You’ll see marketing evolves, there will be a lot more asset production, video production, educational resources, media, there’ll be more TV, more radio-
David: More podcasts?
Dan: – more podcasts. Beautiful, beautiful podcasts, send it out every week. I think you’ll see more organizations embrace those concepts and share some thought leadership at a clinical level, at a business level, and that’s where we’ll start to level out the industry. You’ll see people on the same page but this is still at an epidemic level and still a $40 billion plus healthcare sector.
You’ll see the consolidation happen rapidly over the next couple of years, and then you’ll see the agreements on ethical practices, you’ll see more operators that are afraid of lawsuits and jail time and federal regulation.
David: If you’re a giant company that is very ripe for suing, if you do something wrong and then you really have to be sure that everything you own is doing things the right way.
Dan: Exactly. Instead of a shoot from the hip mentality, you’re going to find everybody thinking through their strategies, their tactics will be risk averse and that’s going to get people a much better match for the treatment that’s right for them. The consumers will end up being happier, leaving better reviews, referring in more patients, and it should even bring marketing costs down when you do that effectively, when you build a true community.
David: Word of mouth is free.
Dan: The ethical operators know that and that’s what they’ve been trying to combat for years. This guy just showed up down the street from me and spends half a million dollars a week and is stealing my market share. When that guy is still able to fill his treatment center, because they’ve been ethically providing strong clinical care for decades, and those admissions are through an alumni community word of mouth, the respect of their professional colleagues.
Those should be the goals. Alleviate fear, demonstrate respect, earn the respect of your colleagues, and then just like any other medical field, if you’re the best surgeon in town, doctors will refer to you. If you’re an expert at what you do and your unique art of mental health, people struggling with addiction are going to find you.
David: Thank you for your time, Dan.
Dan: Thanks for having me.
David: Thanks again to Dan for joining us. Now, I get to welcome Will Hart from the Life Challenge Team. He joins us each month to give us an update from their community which is the aftercare support network for those who have gone through Foundation’s treatment programs and anyone else up for accepting the challenge of living life in recovery. Last month’s challenge was to focus on the community that you have around you. Now, Will’s back to share the new challenge for this month. Welcome, Will.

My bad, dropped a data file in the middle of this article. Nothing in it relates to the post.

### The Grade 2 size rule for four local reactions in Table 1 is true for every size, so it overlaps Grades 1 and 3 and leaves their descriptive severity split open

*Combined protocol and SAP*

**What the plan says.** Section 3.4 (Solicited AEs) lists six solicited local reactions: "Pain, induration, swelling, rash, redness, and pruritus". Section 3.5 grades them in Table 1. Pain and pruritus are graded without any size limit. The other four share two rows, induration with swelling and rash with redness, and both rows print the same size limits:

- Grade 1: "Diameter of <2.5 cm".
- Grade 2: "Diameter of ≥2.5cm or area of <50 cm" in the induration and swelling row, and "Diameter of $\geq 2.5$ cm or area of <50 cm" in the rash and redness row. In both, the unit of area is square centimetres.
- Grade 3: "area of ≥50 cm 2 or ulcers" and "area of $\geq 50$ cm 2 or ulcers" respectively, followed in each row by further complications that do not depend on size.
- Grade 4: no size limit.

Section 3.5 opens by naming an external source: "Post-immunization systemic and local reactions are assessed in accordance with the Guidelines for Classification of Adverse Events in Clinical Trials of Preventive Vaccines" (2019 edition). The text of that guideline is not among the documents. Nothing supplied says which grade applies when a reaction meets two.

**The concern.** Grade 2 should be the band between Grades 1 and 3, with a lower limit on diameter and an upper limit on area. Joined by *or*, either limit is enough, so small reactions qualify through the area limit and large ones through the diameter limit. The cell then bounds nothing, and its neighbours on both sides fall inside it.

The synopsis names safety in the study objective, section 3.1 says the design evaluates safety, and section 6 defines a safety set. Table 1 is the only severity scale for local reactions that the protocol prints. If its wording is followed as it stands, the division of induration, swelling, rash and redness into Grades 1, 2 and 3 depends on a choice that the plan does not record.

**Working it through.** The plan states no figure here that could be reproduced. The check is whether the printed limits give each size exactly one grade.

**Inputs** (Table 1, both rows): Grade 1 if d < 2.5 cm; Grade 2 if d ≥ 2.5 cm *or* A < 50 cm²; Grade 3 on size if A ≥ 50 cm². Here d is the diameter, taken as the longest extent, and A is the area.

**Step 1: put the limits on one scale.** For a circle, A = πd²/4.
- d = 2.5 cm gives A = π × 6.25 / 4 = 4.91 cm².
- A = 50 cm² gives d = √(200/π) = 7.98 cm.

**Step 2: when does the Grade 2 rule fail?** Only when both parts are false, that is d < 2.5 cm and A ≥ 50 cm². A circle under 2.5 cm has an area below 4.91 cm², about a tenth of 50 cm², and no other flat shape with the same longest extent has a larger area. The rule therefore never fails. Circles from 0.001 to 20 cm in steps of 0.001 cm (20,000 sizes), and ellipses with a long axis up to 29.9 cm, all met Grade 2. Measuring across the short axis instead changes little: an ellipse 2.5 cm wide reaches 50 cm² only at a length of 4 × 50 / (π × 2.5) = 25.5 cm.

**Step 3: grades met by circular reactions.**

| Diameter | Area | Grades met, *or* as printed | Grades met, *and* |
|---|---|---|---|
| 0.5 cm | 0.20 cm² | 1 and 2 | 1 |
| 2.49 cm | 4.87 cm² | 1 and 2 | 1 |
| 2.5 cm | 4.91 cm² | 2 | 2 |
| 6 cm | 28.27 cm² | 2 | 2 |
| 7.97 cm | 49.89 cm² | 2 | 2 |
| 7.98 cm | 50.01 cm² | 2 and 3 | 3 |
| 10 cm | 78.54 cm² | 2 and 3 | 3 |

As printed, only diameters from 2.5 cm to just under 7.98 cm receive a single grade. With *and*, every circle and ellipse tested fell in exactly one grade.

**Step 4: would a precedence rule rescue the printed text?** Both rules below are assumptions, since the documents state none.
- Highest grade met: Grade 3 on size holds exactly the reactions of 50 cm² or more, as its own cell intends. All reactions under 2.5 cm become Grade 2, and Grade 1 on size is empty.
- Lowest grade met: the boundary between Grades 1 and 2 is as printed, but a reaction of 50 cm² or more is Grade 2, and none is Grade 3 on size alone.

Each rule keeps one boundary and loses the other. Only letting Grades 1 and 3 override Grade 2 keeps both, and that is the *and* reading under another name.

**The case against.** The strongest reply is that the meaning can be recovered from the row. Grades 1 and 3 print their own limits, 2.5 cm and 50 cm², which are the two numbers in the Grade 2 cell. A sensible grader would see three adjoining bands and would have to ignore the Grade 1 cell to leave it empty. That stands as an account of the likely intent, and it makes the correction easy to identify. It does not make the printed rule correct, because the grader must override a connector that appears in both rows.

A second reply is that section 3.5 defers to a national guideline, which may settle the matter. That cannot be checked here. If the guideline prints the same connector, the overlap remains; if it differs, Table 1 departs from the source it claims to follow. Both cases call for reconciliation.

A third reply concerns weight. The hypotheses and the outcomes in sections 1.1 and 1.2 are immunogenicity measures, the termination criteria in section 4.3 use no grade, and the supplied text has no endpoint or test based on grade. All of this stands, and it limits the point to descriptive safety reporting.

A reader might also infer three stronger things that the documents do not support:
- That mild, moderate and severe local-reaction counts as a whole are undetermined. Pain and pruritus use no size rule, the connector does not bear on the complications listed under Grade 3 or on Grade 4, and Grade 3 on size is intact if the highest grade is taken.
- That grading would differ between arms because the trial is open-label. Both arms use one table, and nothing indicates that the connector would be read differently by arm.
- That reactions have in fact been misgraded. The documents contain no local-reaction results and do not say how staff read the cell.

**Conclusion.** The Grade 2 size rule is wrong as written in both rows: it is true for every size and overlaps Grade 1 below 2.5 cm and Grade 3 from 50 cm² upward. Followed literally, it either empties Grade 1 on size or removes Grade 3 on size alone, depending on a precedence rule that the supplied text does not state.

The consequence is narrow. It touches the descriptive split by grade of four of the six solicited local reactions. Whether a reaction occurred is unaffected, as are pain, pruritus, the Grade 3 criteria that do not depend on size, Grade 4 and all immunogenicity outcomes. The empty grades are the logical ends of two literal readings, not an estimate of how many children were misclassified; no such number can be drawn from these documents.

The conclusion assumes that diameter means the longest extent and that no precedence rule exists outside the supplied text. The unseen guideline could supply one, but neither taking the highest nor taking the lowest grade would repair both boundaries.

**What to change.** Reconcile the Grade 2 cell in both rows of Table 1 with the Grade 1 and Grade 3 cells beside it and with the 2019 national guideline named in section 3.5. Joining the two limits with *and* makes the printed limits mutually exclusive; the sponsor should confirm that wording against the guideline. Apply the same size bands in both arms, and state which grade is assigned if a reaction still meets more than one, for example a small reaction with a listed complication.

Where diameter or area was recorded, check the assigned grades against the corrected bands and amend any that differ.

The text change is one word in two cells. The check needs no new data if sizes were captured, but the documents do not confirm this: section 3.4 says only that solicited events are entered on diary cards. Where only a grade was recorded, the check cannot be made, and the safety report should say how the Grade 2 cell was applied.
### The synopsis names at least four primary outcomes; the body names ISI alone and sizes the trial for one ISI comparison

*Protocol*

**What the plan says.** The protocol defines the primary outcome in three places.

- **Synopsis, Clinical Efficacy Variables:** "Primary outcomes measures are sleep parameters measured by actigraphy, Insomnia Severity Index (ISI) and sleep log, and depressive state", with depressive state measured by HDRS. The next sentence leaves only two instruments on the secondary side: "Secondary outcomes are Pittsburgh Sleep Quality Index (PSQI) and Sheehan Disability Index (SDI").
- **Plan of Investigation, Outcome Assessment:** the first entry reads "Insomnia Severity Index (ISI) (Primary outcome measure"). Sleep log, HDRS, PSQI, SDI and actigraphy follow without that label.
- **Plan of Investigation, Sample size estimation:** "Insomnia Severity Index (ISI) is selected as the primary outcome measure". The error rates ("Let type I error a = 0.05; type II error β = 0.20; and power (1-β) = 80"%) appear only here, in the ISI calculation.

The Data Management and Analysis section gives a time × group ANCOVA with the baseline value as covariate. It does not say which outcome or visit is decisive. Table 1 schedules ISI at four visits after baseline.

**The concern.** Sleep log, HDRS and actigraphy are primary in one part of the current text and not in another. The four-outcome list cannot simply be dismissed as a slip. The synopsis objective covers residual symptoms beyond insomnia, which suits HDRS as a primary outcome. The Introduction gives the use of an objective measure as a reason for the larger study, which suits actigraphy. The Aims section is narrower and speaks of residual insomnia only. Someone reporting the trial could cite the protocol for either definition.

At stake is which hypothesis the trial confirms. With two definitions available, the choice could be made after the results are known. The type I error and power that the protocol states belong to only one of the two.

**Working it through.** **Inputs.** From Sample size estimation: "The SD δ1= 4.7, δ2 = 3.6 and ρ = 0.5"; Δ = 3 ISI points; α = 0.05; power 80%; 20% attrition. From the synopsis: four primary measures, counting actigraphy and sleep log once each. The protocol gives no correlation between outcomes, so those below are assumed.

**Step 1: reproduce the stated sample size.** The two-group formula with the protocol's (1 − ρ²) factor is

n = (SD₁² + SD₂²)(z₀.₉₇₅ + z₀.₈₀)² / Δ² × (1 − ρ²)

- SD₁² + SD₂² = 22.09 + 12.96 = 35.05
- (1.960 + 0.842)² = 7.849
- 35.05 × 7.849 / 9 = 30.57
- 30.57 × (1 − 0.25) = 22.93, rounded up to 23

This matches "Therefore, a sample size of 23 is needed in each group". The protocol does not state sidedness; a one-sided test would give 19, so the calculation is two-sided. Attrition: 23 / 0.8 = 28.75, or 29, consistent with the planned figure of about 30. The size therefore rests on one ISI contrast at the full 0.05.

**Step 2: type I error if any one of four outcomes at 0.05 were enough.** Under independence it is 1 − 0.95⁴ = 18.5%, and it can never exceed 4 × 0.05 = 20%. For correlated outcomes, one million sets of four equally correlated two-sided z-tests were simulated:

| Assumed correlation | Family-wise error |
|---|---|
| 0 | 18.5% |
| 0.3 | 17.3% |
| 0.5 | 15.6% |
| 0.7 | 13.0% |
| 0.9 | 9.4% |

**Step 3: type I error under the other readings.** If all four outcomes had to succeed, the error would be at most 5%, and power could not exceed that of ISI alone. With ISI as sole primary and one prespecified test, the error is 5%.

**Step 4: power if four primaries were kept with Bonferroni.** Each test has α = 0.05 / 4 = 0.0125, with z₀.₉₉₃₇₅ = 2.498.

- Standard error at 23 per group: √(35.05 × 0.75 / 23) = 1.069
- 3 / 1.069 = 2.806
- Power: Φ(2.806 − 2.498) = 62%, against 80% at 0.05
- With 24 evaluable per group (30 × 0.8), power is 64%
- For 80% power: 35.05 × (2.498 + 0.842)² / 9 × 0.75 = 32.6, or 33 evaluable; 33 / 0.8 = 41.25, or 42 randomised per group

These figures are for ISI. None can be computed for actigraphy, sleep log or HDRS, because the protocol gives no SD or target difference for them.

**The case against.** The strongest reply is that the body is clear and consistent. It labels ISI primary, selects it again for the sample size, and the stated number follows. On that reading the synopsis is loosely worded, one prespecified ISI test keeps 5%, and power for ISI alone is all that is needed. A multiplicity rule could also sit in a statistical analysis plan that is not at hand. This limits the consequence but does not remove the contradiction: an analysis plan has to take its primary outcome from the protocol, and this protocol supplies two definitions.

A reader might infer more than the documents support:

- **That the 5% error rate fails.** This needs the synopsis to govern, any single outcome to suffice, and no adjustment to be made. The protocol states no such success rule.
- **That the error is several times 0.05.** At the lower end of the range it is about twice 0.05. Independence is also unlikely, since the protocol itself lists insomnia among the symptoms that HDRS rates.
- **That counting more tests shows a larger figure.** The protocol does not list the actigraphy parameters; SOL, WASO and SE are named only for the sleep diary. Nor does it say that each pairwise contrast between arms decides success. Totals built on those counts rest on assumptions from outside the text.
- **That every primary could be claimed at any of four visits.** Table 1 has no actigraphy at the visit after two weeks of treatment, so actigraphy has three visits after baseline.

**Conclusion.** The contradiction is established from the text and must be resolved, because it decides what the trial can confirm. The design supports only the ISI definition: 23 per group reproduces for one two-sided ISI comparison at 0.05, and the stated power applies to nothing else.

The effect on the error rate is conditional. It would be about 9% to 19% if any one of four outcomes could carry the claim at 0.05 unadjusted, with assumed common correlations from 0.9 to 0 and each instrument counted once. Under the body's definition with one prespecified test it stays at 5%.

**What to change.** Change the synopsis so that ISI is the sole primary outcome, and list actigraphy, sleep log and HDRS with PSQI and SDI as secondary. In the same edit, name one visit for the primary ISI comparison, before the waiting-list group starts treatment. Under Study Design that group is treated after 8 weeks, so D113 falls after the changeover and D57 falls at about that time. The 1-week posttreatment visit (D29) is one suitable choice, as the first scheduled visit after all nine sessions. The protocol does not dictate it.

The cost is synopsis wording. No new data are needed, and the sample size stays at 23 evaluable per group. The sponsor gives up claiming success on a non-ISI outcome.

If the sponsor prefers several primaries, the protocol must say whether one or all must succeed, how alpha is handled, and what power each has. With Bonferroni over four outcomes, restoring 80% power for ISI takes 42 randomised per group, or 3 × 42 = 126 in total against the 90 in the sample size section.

Will Hart: Thanks for having me again.
David: Man, how you doing?
Will: I’m great. How are you?
David: Doing good, man. Recovering from Moments of Change, as we all are.
Will: Great week, though. It’s beautiful down there in Florida.
David: Yes, absolutely. What have you got for us this month?
Will: This one’s a little different. It’s going to be more contest oriented. We’re going to challenge everybody to go to a pumpkin patch, get a pumpkin, carve a pumpkin, send us a photo on our website, LCaccepted.com on the bragging rights page. If you’re like me, you don’t really like getting into the pumpkin except Halloween costumes, as well. Whatever pictures we’ll get, we’re hoping to send out some LC swag. Get it out in the community and we hope to see everybody having a good time this month.
David: Perfect, man. October, the weather is turning to get cool and crisp, it’s a great time for it. Good idea. As always people can send in their pictures, show you what they’re doing at LCaccepted.com and then like you said, it’s a contest. Get in there and get your spot.
Will: Can’t wait to see everybody.
David: All right, man. Thanks for your time.
Will: Thank you.
David: This has been the Recovery Unscripted podcast. Today, we’ve heard from Dan Gemp, President and CEO of Dreamscape Marketing. For more about their services, visit dreamscapemarketing.com. Thank you for listening today. Please take a few seconds to give us a rating and review on Apple podcasts or your favorite podcast app. See you next time.
You May Want to Know:
- Strategizing for the Treatment Industry’s Future
- FRN Research Report March/April 2014: Benefits of Dual Diagnosis Treatment: 2013 Patient Outcomes for Substance Use and Mental Health Disorders
- FRN Research Report October/November 2014: Helping Patients Remain in Treatment Supports Positive Long-Term Outcomes